LONDON — For a nice kid, Missy Franklin will knife you in the pool. She comes on all bubbles and dimples, all Rapunzel ropes of hair, and Justin Bieber worshipping. Then she gets in an Olympic swimming race, and all of a sudden, everybody is floating around with lifeless eyes.
Take Emily Seebohm of Australia. She entered the water at London’s Aquatic Center the clear favorite in the women’s 100-meter backstroke, a veteran in her second Olympics who had posted the fastest time in qualifying. But when she hauled herself out less than a minute later, she was broken and sobbing, saying, “I couldn’t hold on to it.” Meantime, young Missy stared moony-eyed at the big board that told her she was an Olympic gold medalist and decided that reality beat her teenage fantasies by “a hundred million times more than what I ever thought it could be like.”
For a lap and a half, you wondered if Franklin might prove just a little too tender to handle all the expectations. She’s not only 17, she’s a particularly young-seeming version of it, palpably naive and open-faced. This was her first Olympic gold medal attempt in a grueling program of seven planned events — and on top of that, she had had to swim a semifinal heat in the 200 freestyle less than 15 minutes earlier. But with about 25 meters to go in the backstroke, a mean girl took possession of her.
Her arms flicking through the water, Franklin drew alongside Seebohm, and then showed an edge with 10 meters to go. She drove even harder, and arched toward the finish. “Brought it home and just tried to get my hand on the wall,” Franklin said.
When she looked up, she saw her name atop the board, with a time of 58.33 seconds to Seebohm’s 58.68, and a giant video screen flashing a shot of her parents celebrating. All at once, the nice kid took over again.
“I saw that number one,” she gushed. “You dream of it so often that you still feel like you’re dreaming.”
The rest of the field in London now knows that Franklin is not here to play, or just get her feet wet, or have “an Olympic experience.” She’s here to win everything in sight. She may have translucent Teen Vogue skin and a spasmodic giggle, but she is big, tough athlete whose will matches her imposing 6-foot-1 shape.
Among those convinced is Michael Phelps, who had been a little skeptical of Franklin’s let’s-go-to-the-malt-shop manner, which can seem overly bright. Phelps was with Franklin at a media day recently and noticed how habitually amped she was, “just bouncing off the walls,” he said. “I don’t understand how these girls have so much energy. It is nonstop.” Phelps suspected Franklin had no idea how the Olympic meet can drain a swimmer, and was in for an awakening. “This is going to be a completely different experience for her,” he predicted. Her challenge, he suggested, would be learning how to not to spend herself frivolously and conserve herself for the pool.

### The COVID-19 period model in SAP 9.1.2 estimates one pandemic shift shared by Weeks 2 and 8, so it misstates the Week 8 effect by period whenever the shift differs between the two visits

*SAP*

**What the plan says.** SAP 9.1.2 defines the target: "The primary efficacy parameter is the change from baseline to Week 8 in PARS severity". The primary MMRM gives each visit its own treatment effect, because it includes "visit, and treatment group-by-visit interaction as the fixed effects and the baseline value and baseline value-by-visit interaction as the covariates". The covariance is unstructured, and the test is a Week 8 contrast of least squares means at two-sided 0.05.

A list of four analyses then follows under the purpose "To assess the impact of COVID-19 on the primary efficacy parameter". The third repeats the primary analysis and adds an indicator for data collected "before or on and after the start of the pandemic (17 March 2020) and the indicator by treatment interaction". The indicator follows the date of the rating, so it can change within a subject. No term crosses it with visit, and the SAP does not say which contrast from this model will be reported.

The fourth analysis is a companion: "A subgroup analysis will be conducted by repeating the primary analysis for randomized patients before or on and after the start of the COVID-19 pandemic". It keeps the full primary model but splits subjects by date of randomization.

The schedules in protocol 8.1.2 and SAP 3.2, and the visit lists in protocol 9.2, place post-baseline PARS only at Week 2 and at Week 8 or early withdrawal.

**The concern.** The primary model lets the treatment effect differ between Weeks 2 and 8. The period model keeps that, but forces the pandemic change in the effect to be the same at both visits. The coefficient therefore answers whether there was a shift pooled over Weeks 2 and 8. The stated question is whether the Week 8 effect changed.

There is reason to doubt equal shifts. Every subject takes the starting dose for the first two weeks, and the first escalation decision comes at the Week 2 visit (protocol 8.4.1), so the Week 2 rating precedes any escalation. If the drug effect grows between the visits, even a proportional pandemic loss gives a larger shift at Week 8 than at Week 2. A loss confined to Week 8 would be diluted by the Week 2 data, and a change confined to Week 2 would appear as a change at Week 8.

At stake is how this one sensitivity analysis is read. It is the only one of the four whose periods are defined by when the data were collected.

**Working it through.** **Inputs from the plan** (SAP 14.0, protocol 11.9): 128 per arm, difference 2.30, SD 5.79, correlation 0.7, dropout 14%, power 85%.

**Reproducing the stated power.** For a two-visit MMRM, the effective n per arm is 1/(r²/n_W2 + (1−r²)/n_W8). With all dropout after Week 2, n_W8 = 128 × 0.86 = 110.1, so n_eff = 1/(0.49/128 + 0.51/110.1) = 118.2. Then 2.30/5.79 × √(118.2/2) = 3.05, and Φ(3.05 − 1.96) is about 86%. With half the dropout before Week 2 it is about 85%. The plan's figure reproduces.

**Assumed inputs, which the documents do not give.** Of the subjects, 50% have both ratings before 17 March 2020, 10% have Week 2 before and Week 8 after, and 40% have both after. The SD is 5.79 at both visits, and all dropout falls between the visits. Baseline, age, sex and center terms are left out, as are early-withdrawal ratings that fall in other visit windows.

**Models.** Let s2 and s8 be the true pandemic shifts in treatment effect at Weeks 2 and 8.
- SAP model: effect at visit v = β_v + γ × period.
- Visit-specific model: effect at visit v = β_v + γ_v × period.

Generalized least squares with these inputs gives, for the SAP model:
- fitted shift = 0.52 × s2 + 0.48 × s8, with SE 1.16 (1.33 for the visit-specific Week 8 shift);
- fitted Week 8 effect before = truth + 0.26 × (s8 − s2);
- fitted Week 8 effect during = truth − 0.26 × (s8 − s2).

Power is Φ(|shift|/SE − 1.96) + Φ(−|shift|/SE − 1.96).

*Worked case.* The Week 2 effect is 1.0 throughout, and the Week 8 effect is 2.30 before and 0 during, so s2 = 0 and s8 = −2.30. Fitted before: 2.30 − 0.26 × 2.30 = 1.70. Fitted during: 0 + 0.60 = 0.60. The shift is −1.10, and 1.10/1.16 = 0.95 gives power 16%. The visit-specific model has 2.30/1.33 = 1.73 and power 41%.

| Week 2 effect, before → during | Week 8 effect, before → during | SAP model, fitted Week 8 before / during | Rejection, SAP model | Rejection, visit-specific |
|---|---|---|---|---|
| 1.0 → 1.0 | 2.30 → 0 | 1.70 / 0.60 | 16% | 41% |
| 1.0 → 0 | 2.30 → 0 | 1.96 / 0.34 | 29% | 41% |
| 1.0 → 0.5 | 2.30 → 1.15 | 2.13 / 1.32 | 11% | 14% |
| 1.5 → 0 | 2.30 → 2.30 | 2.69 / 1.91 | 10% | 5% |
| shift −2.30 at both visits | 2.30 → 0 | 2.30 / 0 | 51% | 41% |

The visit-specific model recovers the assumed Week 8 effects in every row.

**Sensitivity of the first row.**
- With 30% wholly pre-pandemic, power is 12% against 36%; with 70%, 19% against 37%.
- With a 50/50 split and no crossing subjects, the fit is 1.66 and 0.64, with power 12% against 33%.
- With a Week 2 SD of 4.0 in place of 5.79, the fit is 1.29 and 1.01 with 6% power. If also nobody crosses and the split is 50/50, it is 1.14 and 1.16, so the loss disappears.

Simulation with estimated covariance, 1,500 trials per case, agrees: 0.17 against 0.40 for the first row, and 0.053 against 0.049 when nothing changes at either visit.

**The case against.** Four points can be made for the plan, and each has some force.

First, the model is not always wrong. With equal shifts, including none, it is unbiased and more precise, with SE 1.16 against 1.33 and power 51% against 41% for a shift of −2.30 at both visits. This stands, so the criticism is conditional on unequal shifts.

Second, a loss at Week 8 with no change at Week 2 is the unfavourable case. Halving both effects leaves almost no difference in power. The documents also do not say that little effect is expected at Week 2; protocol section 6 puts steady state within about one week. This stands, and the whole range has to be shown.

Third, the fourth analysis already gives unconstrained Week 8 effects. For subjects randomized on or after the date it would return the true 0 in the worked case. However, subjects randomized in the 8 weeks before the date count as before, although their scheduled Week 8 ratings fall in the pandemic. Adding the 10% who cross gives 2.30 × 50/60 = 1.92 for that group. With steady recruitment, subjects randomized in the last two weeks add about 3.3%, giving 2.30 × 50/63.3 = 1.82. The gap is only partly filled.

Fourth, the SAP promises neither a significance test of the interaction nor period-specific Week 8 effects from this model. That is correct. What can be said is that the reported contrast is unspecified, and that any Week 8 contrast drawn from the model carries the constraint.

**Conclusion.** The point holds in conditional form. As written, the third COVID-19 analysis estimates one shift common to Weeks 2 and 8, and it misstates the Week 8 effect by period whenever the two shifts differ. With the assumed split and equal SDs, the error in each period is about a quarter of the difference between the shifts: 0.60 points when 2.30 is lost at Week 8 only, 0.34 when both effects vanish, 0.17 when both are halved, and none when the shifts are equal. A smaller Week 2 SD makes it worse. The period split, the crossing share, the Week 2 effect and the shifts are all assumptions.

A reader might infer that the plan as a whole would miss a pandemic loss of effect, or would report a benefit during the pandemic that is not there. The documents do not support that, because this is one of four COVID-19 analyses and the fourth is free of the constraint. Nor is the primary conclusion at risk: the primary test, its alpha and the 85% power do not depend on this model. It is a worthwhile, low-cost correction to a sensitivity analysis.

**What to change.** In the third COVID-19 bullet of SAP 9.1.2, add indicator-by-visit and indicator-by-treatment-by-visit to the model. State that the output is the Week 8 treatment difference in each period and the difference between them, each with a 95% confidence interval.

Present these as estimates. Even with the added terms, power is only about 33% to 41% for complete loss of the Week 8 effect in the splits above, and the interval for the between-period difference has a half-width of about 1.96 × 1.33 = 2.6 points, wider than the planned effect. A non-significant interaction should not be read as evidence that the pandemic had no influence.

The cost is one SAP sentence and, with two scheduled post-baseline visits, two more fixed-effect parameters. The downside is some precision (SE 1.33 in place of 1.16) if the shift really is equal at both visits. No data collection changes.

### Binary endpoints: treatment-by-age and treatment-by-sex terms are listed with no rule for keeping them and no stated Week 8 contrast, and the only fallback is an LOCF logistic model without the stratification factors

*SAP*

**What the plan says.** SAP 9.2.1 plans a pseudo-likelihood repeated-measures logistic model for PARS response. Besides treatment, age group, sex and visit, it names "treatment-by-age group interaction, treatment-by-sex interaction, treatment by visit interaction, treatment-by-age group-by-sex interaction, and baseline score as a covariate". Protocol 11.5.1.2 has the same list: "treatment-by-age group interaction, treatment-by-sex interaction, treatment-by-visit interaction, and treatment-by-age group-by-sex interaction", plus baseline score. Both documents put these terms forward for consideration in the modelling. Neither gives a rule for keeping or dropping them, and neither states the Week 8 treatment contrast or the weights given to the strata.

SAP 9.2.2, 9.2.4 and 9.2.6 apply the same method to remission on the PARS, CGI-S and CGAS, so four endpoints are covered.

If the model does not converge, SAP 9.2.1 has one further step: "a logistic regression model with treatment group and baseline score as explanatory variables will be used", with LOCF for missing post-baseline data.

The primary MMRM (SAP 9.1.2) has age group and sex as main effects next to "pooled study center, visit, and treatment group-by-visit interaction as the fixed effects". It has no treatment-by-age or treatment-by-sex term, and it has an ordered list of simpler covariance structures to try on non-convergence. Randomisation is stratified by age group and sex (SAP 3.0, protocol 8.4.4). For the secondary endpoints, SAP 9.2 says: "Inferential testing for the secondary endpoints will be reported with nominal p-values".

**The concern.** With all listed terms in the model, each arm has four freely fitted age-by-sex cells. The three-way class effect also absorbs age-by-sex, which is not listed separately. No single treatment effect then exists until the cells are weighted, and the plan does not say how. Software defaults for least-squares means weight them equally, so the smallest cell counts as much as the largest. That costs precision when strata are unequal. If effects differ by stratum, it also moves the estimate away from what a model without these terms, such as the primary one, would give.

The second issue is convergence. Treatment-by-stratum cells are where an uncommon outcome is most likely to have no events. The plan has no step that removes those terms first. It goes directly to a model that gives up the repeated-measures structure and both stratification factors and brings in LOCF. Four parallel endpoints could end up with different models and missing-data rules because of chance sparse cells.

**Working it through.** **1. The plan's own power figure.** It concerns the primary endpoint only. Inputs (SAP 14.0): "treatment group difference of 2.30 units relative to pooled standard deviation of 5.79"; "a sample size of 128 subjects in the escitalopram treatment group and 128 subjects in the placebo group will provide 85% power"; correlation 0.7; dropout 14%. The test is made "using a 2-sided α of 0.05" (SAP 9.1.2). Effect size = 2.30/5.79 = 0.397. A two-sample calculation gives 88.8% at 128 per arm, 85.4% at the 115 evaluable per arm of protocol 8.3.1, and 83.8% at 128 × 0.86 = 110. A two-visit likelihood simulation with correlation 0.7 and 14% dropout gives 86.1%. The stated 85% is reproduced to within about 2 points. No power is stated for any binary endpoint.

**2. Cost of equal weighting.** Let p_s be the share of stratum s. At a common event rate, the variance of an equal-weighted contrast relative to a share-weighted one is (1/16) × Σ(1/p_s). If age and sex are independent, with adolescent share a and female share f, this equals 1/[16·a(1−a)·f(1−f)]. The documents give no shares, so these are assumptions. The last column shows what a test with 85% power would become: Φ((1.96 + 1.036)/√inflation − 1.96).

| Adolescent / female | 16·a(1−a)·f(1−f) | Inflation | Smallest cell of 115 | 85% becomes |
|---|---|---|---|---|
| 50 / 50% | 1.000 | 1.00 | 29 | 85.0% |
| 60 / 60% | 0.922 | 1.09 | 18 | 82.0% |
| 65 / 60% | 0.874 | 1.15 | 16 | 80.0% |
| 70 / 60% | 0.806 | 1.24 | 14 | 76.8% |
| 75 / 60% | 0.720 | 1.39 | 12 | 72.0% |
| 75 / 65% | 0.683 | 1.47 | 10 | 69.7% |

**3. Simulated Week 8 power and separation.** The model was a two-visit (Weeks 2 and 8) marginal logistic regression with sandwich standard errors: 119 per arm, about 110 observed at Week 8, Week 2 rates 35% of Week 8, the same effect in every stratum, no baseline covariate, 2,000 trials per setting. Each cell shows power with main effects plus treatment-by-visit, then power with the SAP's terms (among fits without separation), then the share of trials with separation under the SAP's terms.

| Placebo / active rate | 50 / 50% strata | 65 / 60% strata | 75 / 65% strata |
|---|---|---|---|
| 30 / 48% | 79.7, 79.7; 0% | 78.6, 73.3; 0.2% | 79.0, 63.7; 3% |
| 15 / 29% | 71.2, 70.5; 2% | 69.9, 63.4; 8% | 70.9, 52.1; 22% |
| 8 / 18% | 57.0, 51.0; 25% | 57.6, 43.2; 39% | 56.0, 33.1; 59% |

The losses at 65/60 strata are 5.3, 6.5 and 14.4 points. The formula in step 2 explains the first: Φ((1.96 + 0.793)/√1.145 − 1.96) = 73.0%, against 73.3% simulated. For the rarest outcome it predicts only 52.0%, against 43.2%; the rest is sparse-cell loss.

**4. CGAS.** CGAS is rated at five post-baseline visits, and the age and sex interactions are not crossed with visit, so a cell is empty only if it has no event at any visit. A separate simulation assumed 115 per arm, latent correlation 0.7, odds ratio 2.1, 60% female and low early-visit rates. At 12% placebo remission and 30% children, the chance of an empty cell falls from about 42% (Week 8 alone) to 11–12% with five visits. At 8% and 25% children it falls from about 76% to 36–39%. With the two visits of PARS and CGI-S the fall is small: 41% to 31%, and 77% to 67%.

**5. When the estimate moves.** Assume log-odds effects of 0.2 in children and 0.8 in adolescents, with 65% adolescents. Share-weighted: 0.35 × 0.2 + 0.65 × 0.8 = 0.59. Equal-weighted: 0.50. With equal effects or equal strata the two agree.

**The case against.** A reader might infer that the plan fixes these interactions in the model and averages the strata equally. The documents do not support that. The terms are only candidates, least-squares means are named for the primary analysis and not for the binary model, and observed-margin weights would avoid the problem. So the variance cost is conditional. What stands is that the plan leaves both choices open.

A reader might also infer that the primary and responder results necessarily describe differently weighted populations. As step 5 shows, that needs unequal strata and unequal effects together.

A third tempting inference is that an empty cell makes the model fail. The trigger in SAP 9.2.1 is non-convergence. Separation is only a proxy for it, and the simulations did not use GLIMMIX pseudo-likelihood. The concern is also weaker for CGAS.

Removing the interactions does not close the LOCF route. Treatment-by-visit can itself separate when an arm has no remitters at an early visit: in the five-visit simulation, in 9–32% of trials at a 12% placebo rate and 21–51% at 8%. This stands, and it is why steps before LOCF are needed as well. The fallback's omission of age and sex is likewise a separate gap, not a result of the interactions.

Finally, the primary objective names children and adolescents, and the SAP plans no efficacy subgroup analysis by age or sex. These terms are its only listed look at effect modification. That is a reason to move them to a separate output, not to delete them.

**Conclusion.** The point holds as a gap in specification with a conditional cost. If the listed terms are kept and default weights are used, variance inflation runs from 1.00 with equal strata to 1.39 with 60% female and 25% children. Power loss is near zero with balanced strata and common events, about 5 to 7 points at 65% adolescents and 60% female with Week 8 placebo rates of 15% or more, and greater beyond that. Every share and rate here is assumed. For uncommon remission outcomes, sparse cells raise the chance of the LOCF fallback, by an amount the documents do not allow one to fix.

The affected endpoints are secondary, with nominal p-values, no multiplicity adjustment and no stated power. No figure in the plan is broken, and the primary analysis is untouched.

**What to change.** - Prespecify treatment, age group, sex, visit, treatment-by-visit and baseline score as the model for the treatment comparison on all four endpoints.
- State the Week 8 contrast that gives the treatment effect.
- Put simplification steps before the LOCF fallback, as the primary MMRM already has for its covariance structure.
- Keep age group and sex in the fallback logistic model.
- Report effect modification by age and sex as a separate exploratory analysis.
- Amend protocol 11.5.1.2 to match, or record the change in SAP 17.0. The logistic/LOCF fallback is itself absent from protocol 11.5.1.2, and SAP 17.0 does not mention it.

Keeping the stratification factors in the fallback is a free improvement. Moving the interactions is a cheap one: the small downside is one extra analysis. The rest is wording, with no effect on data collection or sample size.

“If Missy can control her emotional energy, she’ll be fine,” he said, “but that is going to be the hard part of it. It hits you hard. It does add up. I noticed in ’08 I got super tired and super run down.”
Phelps offered to tutor Franklin in swimming so many events, given his own successful grab for eight golds at the 2008 Beijing Games. But he never heard from her. Turned out she doesn’t think she needs the help. And maybe she doesn’t. For one thing, Franklin did something Monday night that not even Phelps has ever tried to do in the Olympics: She swam a pair of races in oh, a little more than 13 minutes. At his absolute peak Phelps has never gone without at least a 30-minute rest and recovery period between races.
Instead of treating it as a grim task, Franklin approached it like it was the prom, in keeping with a personality that seems to view everything as the bestest ever, Pollyanna wonderful. But it’s for real. There was no mistaking the genuineness in her voice when she described the excitement of that quick turnaround. She paced herself in the freestyle with a time 1 minute 57.57 seconds, a full second slower than her best time this year. She was mainly trying “to stay off my legs in that 200, and make it as much of a warmup swim as I could,” yet still make the final. As soon as she finished, she plunged herself into the diving pool to keep herself loose. And almost before she caught her breath, it was time to take the starting block for the backstroke.
“I ran right into the ready room,” she said, “and it was fun!”
Phelps was so impressed by Franklin’s feat that when he saw she had won the backstroke gold, he went out to the pool deck to look for her. He found her warming down, and gave her a huge high-five. “I can’t believe you just did that,” he said.
Phelps was convinced — and so was the rest of the world.
“Missy showed a lot tonight,” he said with obvious respect. “She’s tough. She’s obviously a force to be reckoned with.”
For Sally Jenkins’s previous columns, visit washingtonpost.com/jenkins.
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